WASHINGTON -- Federal Reserve chairman Alan Greenspan yesterday urged Congress to restrict the multibillion-dollar holdings of the mortgage companies Fannie Mae and Freddie Mac, warning their huge debt could imperil US financial markets. His admonition lent support to an effort to tighten controls on the government-sponsored companies, following accounting scandals.
The Fed chairman told a Senate committee it might not be enough just to create a strong regulator for the companies, which hold or guarantee more than 45 percent of all US mortgage loans.
Proposed legislation would set up a regulatory agency with power to compel the companies to sell any assets deemed not to be in line with their mission of making homeownership more widely available. The measures would not limit the size of the companies' portfolios, which together have grown to $1.5 trillion. They also have issued $1.8 trillion in debt.
''Without restrictions on the size of [their] balance sheets, we put at risk our ability to preserve safe and sound financial markets in the United States, a key ingredient of support for homeownership," Greenspan said. Portfolio restrictions would not affect mortgage rates, because so many big banks and other lenders compete with Fannie Mae and Freddie Mac, he said.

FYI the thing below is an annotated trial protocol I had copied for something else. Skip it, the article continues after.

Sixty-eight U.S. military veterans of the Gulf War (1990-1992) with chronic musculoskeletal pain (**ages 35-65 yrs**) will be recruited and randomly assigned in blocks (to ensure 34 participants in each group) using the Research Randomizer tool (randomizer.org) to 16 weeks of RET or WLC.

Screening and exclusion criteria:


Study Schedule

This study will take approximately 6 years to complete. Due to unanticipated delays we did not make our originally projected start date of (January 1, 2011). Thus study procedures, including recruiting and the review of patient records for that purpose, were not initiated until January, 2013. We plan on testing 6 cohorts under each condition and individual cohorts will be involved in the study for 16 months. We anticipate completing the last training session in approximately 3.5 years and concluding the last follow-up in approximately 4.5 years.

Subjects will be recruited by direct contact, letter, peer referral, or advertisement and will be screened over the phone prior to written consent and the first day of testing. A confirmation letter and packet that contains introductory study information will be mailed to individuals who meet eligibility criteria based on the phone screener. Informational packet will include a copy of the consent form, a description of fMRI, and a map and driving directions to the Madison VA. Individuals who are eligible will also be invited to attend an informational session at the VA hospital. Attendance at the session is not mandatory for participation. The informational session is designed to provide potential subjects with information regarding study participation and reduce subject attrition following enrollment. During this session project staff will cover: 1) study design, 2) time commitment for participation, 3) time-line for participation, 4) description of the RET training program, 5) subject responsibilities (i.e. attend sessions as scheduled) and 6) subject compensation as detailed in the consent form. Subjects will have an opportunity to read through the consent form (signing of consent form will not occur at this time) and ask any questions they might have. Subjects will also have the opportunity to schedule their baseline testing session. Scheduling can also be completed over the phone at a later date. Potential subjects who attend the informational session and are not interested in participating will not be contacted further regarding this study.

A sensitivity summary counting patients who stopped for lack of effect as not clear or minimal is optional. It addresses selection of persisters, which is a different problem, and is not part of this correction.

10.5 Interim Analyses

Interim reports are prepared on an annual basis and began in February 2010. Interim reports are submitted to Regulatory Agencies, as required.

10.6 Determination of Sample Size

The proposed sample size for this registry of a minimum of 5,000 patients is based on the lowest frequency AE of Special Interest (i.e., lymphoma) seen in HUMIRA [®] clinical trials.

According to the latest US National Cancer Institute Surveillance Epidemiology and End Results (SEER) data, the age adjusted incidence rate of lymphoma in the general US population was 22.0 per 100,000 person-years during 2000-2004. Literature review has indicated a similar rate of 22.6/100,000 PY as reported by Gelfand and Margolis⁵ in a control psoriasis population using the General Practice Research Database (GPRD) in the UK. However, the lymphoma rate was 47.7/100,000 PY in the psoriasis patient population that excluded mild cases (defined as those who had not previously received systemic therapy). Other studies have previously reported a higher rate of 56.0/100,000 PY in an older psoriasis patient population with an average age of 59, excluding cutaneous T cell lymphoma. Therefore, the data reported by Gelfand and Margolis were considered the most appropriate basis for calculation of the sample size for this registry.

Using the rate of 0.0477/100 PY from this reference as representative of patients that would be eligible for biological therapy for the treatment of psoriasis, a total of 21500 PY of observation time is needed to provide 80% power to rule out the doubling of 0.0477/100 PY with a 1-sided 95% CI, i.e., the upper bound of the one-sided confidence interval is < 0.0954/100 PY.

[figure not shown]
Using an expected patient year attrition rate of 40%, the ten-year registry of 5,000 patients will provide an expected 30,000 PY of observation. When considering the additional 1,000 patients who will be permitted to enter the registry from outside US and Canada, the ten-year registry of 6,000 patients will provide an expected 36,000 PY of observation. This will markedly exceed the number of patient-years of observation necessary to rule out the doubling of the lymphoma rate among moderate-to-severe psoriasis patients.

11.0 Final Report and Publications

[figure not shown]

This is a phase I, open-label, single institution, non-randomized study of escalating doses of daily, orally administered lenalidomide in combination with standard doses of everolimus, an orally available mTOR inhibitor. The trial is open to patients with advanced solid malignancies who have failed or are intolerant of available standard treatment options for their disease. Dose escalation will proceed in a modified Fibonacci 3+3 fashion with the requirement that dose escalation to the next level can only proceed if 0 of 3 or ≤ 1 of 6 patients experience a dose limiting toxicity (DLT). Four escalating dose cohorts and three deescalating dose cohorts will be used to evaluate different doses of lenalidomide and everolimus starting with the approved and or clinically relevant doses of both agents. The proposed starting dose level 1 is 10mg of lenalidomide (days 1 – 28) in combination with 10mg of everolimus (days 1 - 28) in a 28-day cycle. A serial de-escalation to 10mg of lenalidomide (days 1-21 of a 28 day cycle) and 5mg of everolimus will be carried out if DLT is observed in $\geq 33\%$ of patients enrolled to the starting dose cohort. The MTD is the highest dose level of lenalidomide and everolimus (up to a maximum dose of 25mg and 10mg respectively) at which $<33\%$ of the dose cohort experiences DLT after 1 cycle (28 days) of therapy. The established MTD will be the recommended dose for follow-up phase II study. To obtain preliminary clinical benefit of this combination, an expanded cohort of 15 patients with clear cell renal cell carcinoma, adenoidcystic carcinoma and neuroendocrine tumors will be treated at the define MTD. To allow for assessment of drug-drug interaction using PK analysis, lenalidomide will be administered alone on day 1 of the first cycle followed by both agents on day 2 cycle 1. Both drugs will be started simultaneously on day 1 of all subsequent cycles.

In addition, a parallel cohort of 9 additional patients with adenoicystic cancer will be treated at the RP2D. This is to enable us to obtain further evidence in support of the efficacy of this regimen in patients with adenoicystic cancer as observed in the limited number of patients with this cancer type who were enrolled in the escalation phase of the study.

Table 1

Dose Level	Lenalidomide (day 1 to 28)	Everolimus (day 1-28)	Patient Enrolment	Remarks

While the companies' stock prices have fallen as a result of the accounting turmoil, Greenspan said that ''mortgage markets have functioned well." Senator Charles Schumer, disputed that notion. ''It almost defies belief that mortgage rates won't go up," said Schumer, a New York Democrat.
Congress created the companies to inject money into the home-loan market, keeping mortgage rates lower. The companies buy mortgages from banks and bundle the loans into securities for sale to investors worldwide.
Regulators last year accused Fannie Mae of manipulating earnings to meet Wall Street targets. The Securities and Exchange Commission ordered the company to restate earnings back to 2001, a correction that could reach $11 billion. In 2003, Freddie Mac was found to have misstated earnings by $5 billion for 2000-2002.